The Hole, Hull and Huli Truth - Testing Carbon Fiber Repairs

I did a very lazy huli (boat flip) on the Hudson River without thinking through that I had cut an 8" hole in the Puakea Kaku just behind the seat. This was patched in with a deck plate and white silicone. It wasn't until I had righted the craft and paddled back to shore that I realized I should have not only checked the canoe for leaks when it was right side up in the pool but also when it was upside down. About twenty years ago I caulked a 26 story hotel as an apprentice, so I guess you can say it paid off!

Picture Perfect Portal into the Carbon Hull
 It was time to epoxy the top of the bow back into place. There was concern it might not quite fit the same way, and there did prove to be a minor snarl in the top where the major puncture had contracted during repair. Nothing some fairing compound couldn't cover up later.

Black epoxy used to join carbon seams
 It is critical to mate the seams and not get too ambitious with laying carbon on the exterior. If anything budges during curing, you have to cut the nose and start all over.
Black seam epoxy sanded smooth and surface of gelcoat sanded down
 Twenty four hours after the seam cured I sanded with a heavy grit (80 and 100) to smooth the epoxy at the seams and also to take down the surface of the gelcoat. At this stage we are only repairing the section above the waterline. NOTE: all critical structural repairs were done from the inside and not the outside. Blue tape was set to mark out 3" for carbon tape.
Carbon Fiber Taped Seams
 Clear West System epoxy was laid in the marked out area and the carbon tape (which had been precut and dry-fit) was run across joints. Wax paper was taped around the repair and a few sand bags set in place to hold some key areas down.
Wax Paper and Sand Bagged Repair
 The next day, after successful curing, West System fairing was mixed into the epoxy to peanut butter consistency and troweled over the exposed carbon.
Fairing Compound
 The following day, it was time to sand. Always wear a respirator!
Darth Paddler
The OC1 was then spot checked across the hull for its numerous gelcoat cracks, which were chased open with a flat razor knife and then also hit with fairing compound. Below is an image of where there were structural fractures which were repaired on the inside with carbon fiber through the 8" hole behind the seat.
Cracks chased open in gelcoat after structural repair
 You do not want the gelcoat flaking off, so its imperative you chase the crack until it stops flaking off, then lightly sand the edges of the remaining gelcoat at the perimeter. Take your time.
The following day I hit the fairing compound with some 120 and 240 on an orbital sander with a soft backer pad. I hand sanded with 240 and 320 to feather but decided to leave everything a touch high and spray the repair spots with a plastics paint (Krylon Fusion) and give the craft a test spin. This way if anything did not quite work out, I would not have finished the project in remorse.
Three Weeks After First Receiving the Damaged Outrigger Canoe: SEA WORTHY!
In upcoming posts I will cover the headaches associated with understanding gelcoat, the difference between non-laminating and laminating gelcoat, tuning up the steering, rudder mounting and making your own rudder - as well as how to mount a GoPro to your outrigger. STAY TUNED!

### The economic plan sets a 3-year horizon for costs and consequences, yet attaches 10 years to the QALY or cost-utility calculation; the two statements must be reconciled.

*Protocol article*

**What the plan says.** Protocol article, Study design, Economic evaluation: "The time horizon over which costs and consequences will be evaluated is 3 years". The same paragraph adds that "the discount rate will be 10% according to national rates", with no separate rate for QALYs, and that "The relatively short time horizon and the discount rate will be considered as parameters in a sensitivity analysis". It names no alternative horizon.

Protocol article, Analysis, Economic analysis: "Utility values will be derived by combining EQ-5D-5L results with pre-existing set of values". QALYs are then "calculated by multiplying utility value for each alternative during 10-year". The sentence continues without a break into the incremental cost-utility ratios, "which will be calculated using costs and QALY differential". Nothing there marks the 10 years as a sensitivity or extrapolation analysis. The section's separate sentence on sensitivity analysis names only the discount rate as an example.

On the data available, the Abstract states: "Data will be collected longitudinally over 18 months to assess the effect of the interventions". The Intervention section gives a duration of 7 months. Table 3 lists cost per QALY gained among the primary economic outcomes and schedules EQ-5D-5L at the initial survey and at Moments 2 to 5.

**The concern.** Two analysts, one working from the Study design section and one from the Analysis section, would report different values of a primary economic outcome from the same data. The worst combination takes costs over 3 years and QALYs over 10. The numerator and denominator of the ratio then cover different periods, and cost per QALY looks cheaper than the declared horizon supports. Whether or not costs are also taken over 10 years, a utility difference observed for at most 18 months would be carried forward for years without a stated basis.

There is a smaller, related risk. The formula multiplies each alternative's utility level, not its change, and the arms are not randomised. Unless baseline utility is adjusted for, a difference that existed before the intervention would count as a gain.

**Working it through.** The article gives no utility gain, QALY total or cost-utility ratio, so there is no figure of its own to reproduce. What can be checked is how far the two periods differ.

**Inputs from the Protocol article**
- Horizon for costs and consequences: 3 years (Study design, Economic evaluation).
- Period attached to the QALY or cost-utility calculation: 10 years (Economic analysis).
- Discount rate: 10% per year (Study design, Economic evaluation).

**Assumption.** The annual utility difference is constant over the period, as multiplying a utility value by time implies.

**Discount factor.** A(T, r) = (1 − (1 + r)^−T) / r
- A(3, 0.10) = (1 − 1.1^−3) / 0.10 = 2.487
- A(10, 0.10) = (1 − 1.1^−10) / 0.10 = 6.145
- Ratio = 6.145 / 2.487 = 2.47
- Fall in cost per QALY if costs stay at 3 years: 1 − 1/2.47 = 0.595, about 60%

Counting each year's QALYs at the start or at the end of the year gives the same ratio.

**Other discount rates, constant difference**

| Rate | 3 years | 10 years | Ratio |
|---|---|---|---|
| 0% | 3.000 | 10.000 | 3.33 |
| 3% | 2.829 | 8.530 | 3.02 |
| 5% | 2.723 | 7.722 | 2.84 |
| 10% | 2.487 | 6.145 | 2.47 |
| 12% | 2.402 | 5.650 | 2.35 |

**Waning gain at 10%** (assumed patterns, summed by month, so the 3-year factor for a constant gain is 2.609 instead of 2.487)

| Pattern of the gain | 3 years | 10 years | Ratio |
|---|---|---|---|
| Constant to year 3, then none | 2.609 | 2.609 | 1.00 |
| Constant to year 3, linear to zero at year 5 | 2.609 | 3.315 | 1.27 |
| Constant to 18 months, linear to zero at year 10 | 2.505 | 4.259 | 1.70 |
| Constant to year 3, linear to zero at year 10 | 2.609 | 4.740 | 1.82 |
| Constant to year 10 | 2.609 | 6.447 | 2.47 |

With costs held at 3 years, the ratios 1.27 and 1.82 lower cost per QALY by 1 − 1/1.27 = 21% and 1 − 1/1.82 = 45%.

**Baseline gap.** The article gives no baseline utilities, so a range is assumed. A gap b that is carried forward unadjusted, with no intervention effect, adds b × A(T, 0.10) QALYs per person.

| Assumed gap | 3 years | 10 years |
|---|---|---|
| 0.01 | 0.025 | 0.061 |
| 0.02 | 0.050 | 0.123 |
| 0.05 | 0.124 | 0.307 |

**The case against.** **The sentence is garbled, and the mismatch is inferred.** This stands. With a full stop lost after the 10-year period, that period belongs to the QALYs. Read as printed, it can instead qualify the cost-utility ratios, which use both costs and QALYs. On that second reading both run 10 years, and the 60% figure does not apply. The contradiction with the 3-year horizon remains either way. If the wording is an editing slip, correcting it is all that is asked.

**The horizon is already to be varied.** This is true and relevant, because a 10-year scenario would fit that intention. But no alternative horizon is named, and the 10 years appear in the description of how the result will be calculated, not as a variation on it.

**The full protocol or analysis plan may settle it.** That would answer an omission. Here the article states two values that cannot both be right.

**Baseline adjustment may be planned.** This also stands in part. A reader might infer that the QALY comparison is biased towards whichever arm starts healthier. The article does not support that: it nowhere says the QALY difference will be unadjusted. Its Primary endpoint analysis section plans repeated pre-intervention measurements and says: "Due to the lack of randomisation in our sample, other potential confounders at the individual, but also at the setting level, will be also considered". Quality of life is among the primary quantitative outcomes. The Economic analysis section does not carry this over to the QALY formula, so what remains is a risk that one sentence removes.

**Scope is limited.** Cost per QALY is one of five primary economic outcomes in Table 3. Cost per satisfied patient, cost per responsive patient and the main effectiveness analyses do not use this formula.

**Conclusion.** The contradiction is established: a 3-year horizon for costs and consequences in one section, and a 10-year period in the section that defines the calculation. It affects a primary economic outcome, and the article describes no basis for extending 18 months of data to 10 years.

Hudson River Cup & Maiden Voyage

We interrupt this repair blog to give kudos to the Ke Aloha outrigger canoe club of Hoboken, New Jersey, which hosted the first OC6 sprint races on the Hudson River along with OC1 and OC2 races to the Statue of Liberty and back. In addition there was a SUP and kayak race.
Hoboken Cove, Ke Aloha Hudson River Cup
Many thanks to the club for a fantastic blast of a day - and for mother nature who, after cutting loose with torrential rain throughout the morning, whisked the dark clouds away and replaced them with an astonishingly blue sky. Downright cerulean, if you ask me.
Sprinters Returning from Finals
This event was also an opportunity to give the OC1 I've been repairing a maiden voyage launch, after the recent swimming pool venture baptism. Let's just say I got first place in the Staten Island Swimming Pool Cup and was guaranteed a dead last if not a DNF in the Hudson Cup in case the repairs catastrophically failed. So, I skipped the race and dallied around on the Hudson, soon forgetting the invasive surgery to the craft. 'Cause this boat, which I've named GhostHope, floats! This narrative will soon return to what you're really hungry for: tips on rebuilding a hull, epoxy, gel coats, color matching, etc. In the meantime enjoy the fruits of my labor. If you likewise are faced with major repairs, have faith, buoyancy is right around the bend of bay and swerve of shore to where the river runs! (To paraphrase James Joyce).
First Place Swimming Pool Cup

In closing, here's a glimpse of the GhostHope, named for all of the waters she's seen and the waters to come! (The New York City skyline might be a bit more attractive than my stroke! So, don't mistake this for an instruction video. Especially if you are Johnny Puakea!)

Foam Foam Foam your Boat

After laying new carbon fiber cloth on both interior sides of the bow, which stiffened the hull and gave it integrity again, it was time to follow through with setting the blue XPS foam. I had tried cutting the foam with a razor knife, a hand saw and even a kitchen knife. Of those three the kitchen knife was easiest to work with to get a clean cut. However, I spent $20 on a hot foam cutter through Amazon and got my best results. None of those little blue styrofoam balls and relatively easy to cut complex curves. You definitely want to wear a respirator. The fumes are nasty.